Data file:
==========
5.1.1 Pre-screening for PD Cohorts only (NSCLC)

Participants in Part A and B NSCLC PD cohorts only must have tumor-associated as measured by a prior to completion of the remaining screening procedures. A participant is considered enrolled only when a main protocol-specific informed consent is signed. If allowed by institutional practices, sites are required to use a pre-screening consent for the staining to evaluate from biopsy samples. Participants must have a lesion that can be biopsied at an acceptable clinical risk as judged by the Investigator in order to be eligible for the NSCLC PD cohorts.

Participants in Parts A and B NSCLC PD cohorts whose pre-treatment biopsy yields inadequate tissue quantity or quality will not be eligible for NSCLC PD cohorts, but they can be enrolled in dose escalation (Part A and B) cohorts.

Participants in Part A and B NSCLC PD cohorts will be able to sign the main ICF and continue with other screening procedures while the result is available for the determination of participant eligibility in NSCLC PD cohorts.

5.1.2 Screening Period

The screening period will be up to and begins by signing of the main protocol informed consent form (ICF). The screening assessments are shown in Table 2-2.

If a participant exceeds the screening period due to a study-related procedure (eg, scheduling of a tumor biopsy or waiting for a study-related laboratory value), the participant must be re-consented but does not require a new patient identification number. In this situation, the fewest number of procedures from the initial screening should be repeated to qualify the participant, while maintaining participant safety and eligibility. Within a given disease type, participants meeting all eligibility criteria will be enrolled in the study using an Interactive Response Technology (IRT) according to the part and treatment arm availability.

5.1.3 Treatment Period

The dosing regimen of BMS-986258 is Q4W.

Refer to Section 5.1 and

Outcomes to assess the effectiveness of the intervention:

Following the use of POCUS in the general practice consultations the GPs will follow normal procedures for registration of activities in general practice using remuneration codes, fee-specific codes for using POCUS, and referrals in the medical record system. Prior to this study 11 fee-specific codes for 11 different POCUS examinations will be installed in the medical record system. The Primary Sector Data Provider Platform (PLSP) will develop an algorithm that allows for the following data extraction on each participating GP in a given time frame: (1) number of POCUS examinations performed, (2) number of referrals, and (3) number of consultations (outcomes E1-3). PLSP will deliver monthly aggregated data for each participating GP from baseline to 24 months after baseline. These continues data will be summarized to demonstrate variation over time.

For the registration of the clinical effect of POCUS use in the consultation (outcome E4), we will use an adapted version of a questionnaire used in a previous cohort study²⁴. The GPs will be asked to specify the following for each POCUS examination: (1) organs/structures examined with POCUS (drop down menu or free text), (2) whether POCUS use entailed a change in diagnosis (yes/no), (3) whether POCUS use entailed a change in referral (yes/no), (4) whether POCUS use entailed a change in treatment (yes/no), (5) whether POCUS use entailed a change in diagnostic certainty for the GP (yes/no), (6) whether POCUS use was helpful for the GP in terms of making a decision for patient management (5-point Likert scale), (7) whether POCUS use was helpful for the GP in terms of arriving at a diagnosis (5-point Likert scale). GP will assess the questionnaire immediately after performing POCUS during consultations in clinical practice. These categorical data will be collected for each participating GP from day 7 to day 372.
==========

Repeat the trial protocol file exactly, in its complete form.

5.1.1 Pre-screening for PD Cohorts only (NSCLC)

Participants in Part A and B NSCLC PD cohorts only must have tumor-associated as measured by a prior to completion of the remaining screening procedures. A participant is considered enrolled only when a main protocol-specific informed consent is signed. If allowed by institutional practices, sites are required to use a pre-screening consent for the staining to evaluate from biopsy samples. Participants must have a lesion that can be biopsied at an acceptable clinical risk as judged by the Investigator in order to be eligible for the NSCLC PD cohorts.

Participants in Parts A and B NSCLC PD cohorts whose pre-treatment biopsy yields inadequate tissue quantity or quality will not be eligible for NSCLC PD cohorts, but they can be enrolled in dose escalation (Part A and B) cohorts.

Participants in Part A and B NSCLC PD cohorts will be able to sign the main ICF and continue with other screening procedures while the result is available for the determination of participant eligibility in NSCLC PD cohorts.

5.1.2 Screening Period

The screening period will be up to and begins by signing of the main protocol informed consent form (ICF). The screening assessments are shown in Table 2-2.

If a participant exceeds the screening period due to a study-related procedure (eg, scheduling of a tumor biopsy or waiting for a study-related laboratory value), the participant must be re-consented but does not require a new patient identification number. In this situation, the fewest number of procedures from the initial screening should be repeated to qualify the participant, while maintaining participant safety and eligibility. Within a given disease type, participants meeting all eligibility criteria will be enrolled in the study using an Interactive Response Technology (IRT) according to the part and treatment arm availability.

5.1.3 Treatment Period

The dosing regimen of BMS-986258 is Q4W.

Refer to Section 5.1 and

Outcomes to assess the effectiveness of the intervention:

Following the use of POCUS in the general practice consultations the GPs will follow normal procedures for registration of activities in general practice using remuneration codes, fee-specific codes for using POCUS, and referrals in the medical record system. Prior to this study 11 fee-specific codes for 11 different POCUS examinations will be installed in the medical record system. The Primary Sector Data Provider Platform (PLSP) will develop an algorithm that allows for the following data extraction on each participating GP in a given time frame: (1) number of POCUS examinations performed, (2) number of referrals, and (3) number of consultations (outcomes E1-3). PLSP will deliver monthly aggregated data for each participating GP from baseline to 24 months after baseline. These continues data will be summarized to demonstrate variation over time.

For the registration of the clinical effect of POCUS use in the consultation (outcome E4), we will use an adapted version of a questionnaire used in a previous cohort study²⁴. The GPs will be asked to specify the following for each POCUS examination: (1) organs/structures examined with POCUS (drop down menu or free text), (2) whether POCUS use entailed a change in diagnosis (yes/no), (3) whether POCUS use entailed a change in referral (yes/no), (4) whether POCUS use entailed a change in treatment (yes/no), (5) whether POCUS use entailed a change in diagnostic certainty for the GP (yes/no), (6) whether POCUS use was helpful for the GP in terms of making a decision for patient management (5-point Likert scale), (7) whether POCUS use was helpful for the GP in terms of arriving at a diagnosis (5-point Likert scale). GP will assess the questionnaire immediately after performing POCUS during consultations in clinical practice. These categorical data will be collected for each participating GP from day 7 to day 372.